London’s Design Museum becomes a supermarket selling artist-designed essential items
The Design Museum shop will turn into ‘Supermarket’ designed by Camille Walala and will sell competitively priced items including toilet roll, porridge oats and coffee, in packaging created by emerging artists
Under the UK government Covid-19 restrictions, London’s public museums will remain shuttered until 17 May 2021. But the Design Museum and Bombay Sapphire have thought up an inventive solution to welcoming back art- and design-deprived visitors for a vital dose of creative fuel. Taking advantage of non-essential retail restrictions lifting on 12 April 2021, the Design Museum shop will transform into a pop-up supermarket stocking its shelves with essential sundry items packaged in artworks created by a line-up of emerging artists.
‘Supermarket’ – open for just five days, from 21-25 April – will prove that creativity is indeed an essential item. In an installation design spearheaded by London-based artist and designer Camille Walala, visitors will be able to purchase limited-edition works of art, while simultaneously ticking off their weekly shopping list.
Ten emerging artists and designers were hand-selected to create original artworks for the essential stock, and hail from myriad backgrounds and disciplines. They comprise Charlotte Edey, Holly Warburton, Isadora Lima, Jess Warby, Joey Yu, Katherine Plumb, Katie Kimmel, Kentaro Okawara, Michaela Yearwood-Dan, and Ruff Mercy. ‘It’s about the role of creativity and the all-pervasive nature of design and creativity, how it involves all areas of our lives. But it’s also giving a platform to designers who wouldn’t normally get the opportunity to design this sort of quotidian packaging,’ says Tim Marlow, chief executive of the Design Museum.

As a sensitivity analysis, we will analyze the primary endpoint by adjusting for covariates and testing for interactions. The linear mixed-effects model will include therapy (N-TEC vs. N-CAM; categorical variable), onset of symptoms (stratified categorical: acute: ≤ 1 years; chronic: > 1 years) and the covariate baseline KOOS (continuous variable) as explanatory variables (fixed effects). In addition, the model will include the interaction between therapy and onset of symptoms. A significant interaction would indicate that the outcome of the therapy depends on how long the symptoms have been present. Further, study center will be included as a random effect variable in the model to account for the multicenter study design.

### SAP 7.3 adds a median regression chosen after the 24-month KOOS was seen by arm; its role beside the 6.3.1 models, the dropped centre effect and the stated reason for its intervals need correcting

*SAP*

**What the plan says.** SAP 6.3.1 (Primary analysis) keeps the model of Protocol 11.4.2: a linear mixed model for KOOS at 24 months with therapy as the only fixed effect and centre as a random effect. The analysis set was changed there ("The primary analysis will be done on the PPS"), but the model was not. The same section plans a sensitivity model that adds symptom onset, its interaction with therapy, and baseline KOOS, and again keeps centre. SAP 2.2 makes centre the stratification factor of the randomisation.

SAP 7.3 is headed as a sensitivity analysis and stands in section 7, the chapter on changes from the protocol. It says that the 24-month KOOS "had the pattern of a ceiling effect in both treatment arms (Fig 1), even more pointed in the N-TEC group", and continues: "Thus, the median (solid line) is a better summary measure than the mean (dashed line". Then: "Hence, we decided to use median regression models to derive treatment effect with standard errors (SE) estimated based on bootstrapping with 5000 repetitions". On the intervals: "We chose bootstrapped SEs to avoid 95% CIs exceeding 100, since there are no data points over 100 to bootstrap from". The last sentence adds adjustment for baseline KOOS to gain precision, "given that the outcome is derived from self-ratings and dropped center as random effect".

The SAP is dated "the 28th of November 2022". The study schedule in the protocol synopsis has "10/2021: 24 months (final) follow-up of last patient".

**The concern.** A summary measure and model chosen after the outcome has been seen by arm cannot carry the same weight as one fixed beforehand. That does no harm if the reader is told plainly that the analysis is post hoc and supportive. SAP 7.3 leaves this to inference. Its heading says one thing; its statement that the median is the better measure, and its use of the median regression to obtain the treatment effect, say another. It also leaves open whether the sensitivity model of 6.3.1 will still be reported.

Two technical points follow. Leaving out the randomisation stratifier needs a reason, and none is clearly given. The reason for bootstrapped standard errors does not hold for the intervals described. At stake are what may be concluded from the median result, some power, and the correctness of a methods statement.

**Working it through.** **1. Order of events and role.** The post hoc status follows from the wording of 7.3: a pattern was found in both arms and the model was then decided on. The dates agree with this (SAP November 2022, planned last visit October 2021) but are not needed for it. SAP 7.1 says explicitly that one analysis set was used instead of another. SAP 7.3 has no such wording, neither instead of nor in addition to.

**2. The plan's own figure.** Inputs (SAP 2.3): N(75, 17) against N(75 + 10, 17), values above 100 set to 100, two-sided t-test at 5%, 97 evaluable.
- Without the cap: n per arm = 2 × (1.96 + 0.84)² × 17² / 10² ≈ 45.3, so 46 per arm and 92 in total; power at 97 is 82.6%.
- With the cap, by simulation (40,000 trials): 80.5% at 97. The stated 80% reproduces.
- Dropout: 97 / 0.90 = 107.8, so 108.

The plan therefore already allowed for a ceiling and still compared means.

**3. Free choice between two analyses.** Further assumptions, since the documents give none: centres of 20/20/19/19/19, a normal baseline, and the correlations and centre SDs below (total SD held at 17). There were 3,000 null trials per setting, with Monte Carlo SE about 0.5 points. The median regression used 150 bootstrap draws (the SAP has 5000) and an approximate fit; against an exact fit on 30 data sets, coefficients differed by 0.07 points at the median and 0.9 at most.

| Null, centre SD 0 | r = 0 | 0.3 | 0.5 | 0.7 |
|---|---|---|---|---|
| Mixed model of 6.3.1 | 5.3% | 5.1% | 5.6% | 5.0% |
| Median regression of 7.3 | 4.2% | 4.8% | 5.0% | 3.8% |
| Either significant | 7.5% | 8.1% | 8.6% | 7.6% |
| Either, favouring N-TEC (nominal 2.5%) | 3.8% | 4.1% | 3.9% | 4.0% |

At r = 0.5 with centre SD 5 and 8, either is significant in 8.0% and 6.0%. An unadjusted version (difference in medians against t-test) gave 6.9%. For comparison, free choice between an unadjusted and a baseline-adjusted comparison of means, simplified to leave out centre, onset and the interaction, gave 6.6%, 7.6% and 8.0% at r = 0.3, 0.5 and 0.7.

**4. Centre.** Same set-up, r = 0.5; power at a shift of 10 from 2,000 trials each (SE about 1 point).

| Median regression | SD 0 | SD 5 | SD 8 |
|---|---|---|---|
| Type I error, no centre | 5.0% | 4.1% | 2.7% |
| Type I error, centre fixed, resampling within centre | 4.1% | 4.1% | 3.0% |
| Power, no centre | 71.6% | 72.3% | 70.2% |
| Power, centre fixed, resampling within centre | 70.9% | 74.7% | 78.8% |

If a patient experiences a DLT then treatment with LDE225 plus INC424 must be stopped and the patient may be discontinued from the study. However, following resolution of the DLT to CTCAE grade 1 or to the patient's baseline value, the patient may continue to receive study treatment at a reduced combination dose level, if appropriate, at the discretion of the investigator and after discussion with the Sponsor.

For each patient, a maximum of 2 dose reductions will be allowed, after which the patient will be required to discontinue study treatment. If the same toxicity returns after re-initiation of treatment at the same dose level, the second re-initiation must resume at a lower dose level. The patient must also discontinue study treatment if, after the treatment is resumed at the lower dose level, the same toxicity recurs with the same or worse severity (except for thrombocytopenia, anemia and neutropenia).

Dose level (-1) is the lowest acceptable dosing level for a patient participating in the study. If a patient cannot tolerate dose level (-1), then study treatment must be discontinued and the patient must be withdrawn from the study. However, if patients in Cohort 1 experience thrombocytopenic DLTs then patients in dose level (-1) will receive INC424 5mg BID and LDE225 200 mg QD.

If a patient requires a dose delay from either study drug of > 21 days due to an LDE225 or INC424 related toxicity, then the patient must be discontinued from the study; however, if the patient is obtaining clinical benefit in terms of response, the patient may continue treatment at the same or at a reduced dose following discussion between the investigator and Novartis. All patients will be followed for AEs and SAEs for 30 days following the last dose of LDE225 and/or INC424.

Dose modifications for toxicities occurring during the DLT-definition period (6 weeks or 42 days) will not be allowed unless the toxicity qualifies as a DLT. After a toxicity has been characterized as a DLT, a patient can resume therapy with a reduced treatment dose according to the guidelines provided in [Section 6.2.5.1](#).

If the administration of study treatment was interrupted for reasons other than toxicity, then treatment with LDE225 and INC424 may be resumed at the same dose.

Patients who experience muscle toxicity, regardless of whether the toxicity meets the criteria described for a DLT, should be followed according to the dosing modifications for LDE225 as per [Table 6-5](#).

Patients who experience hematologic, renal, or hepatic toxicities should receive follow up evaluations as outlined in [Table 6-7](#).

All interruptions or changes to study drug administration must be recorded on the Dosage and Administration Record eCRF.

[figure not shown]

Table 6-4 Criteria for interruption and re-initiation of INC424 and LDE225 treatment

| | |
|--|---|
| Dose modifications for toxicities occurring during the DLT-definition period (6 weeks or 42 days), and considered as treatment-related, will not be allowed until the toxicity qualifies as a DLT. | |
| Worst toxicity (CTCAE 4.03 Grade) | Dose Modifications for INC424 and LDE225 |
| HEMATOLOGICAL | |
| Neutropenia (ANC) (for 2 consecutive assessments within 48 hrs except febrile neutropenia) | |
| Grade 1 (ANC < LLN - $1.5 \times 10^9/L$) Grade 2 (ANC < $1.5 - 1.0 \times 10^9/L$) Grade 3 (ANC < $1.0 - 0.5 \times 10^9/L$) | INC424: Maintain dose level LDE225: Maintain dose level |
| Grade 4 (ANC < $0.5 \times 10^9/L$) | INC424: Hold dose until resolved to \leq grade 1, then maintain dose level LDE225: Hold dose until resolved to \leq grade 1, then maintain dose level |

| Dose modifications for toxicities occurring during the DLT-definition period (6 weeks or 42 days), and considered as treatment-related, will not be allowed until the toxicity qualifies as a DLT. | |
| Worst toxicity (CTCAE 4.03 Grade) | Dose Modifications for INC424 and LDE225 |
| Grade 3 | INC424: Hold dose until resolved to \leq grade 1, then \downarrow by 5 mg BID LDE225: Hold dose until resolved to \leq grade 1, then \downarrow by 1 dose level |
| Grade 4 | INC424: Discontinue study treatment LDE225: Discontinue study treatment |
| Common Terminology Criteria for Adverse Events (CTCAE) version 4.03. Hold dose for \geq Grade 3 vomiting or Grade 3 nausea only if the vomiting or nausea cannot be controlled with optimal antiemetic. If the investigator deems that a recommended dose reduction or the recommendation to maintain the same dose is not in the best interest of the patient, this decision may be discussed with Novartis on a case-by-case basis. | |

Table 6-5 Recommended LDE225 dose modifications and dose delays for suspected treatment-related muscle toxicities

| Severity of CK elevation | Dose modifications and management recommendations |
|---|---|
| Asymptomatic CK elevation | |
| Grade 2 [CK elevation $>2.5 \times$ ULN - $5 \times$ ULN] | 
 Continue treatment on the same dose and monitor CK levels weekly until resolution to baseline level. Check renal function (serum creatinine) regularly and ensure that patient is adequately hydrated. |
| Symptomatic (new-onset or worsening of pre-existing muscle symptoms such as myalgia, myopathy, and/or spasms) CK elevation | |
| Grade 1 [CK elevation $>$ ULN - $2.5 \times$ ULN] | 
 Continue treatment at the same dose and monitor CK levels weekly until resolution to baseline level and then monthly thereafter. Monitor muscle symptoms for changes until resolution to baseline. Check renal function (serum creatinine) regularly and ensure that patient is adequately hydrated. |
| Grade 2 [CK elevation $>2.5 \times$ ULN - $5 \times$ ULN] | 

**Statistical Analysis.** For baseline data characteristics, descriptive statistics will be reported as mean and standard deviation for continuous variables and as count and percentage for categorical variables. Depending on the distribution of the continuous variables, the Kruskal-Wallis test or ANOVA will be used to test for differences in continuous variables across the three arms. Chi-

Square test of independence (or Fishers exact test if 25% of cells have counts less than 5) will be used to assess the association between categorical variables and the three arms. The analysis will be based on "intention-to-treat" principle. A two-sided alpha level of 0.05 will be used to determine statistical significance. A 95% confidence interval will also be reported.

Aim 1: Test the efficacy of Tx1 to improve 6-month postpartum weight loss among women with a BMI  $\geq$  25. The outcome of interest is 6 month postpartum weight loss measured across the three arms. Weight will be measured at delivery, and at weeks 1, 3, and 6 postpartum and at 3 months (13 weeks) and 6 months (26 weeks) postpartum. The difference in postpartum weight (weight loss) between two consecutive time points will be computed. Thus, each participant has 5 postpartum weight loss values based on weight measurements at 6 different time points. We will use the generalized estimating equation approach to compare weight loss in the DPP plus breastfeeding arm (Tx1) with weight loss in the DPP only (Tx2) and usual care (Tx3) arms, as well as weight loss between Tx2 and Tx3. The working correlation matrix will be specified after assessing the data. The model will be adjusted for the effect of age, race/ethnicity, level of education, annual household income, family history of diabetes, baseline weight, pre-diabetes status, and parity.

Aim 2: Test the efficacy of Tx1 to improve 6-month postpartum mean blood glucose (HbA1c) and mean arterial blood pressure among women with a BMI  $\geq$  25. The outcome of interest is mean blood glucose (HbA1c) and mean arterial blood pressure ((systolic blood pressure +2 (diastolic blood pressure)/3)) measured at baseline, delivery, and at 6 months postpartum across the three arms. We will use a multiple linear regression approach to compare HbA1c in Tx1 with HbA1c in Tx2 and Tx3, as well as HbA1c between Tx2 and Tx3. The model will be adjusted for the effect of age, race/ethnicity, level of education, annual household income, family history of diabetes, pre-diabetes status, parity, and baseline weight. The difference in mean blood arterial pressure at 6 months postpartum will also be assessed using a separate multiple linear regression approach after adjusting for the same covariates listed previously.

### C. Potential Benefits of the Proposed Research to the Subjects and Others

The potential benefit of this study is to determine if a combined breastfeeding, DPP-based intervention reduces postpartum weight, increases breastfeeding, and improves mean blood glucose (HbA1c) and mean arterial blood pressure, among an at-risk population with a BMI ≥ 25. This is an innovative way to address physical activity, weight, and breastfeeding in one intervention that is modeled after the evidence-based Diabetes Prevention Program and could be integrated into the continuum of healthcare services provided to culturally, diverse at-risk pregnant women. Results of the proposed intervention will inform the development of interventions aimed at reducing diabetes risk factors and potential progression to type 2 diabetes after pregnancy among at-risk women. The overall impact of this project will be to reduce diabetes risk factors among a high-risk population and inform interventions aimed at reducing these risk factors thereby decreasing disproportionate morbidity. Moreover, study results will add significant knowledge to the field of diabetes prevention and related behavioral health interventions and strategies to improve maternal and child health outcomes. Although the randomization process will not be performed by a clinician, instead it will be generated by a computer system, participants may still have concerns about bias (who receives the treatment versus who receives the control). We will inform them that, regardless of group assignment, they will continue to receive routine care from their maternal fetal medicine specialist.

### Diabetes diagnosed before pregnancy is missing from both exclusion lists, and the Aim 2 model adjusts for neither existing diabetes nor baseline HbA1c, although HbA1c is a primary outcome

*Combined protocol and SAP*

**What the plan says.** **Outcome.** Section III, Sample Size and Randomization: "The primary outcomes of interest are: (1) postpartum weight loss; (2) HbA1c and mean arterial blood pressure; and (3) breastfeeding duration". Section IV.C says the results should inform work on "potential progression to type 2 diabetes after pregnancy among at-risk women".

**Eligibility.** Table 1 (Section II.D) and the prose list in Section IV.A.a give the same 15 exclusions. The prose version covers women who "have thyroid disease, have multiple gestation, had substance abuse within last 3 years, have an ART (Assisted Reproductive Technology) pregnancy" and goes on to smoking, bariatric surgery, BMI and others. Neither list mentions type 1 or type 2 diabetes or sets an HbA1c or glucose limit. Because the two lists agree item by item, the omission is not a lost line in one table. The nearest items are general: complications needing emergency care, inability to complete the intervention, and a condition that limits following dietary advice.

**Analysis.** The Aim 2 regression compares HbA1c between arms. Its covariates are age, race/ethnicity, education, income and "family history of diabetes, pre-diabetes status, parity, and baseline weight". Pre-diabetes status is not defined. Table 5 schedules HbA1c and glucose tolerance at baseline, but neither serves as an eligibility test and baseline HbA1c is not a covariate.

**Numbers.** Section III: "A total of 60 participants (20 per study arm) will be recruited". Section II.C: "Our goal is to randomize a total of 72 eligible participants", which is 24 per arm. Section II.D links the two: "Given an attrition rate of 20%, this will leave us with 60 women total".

The products will include kidney bean tins and face masks by Kentaro Okawara, pasta boxes by Holly Warburton, toilet rolls by Michaela Yearwood-Dan, rice boxes by Joey Yu, washing-up liquid by Jess Warby, and Bombay Sapphire gin and tonic bottles by Ruff Mercy. ‘The past year has been really challenging for artists who haven’t been able to show work or collaborate as normal. “Supermarket” is a great way to not only support the Design Museum, but also shine a spotlight on the ten brilliant young artists who through this project have a new platform for their work,’ Walala explains. All proceeds from the initiative – which will be available both ‘in store’ and online until 25 April – will be directed towards the Design Museum’s new Emerging Designer Access Fund, a ‘pay it forward’ scheme that offers free Design Museum tickets to up-and-coming artists and designers, supported by Bombay Sapphire.
The space will be a hybrid of gallery and supermarket, decked out in Walala’s signature immersive, polychromatic design and pattern clashes. The artist, who is known for vibrant outdoor and indoor interventions, drew inspiration from 1980s supermarkets and the Memphis design movement for the project. The exterior of the supermarket resembles a collage: bold pastel colours punctuated by stark black and white stripes. Inside, the colour riot continues with an eclectic meld of patterns and hues including Bombay Sapphire Blue on the floor tiles. ‘Camille uses colour in an incredibly inventive way that is both gently confrontational but also immersive and reminds us of joy, energy and verve’, says Marlow.
Each product in the supermarket will be available in a (somewhat generous) limited-edition run of 1,200 per item, offered at similar price points to goods found on regular supermarket shelves. ‘We wanted the pricing to be accessible because that really underscores the point of this, that creativity is essential and we wanted people to buy pieces of art at everyday prices,’ says Natasha Curtin, global vice president of Bombay Sapphire, a brand that has a track record for collaborations with emerging artists. ‘I just hope we don’t have people stockpiling our beautifully designed and not overpriced lavatory paper at the end of it,’ Marlow adds. §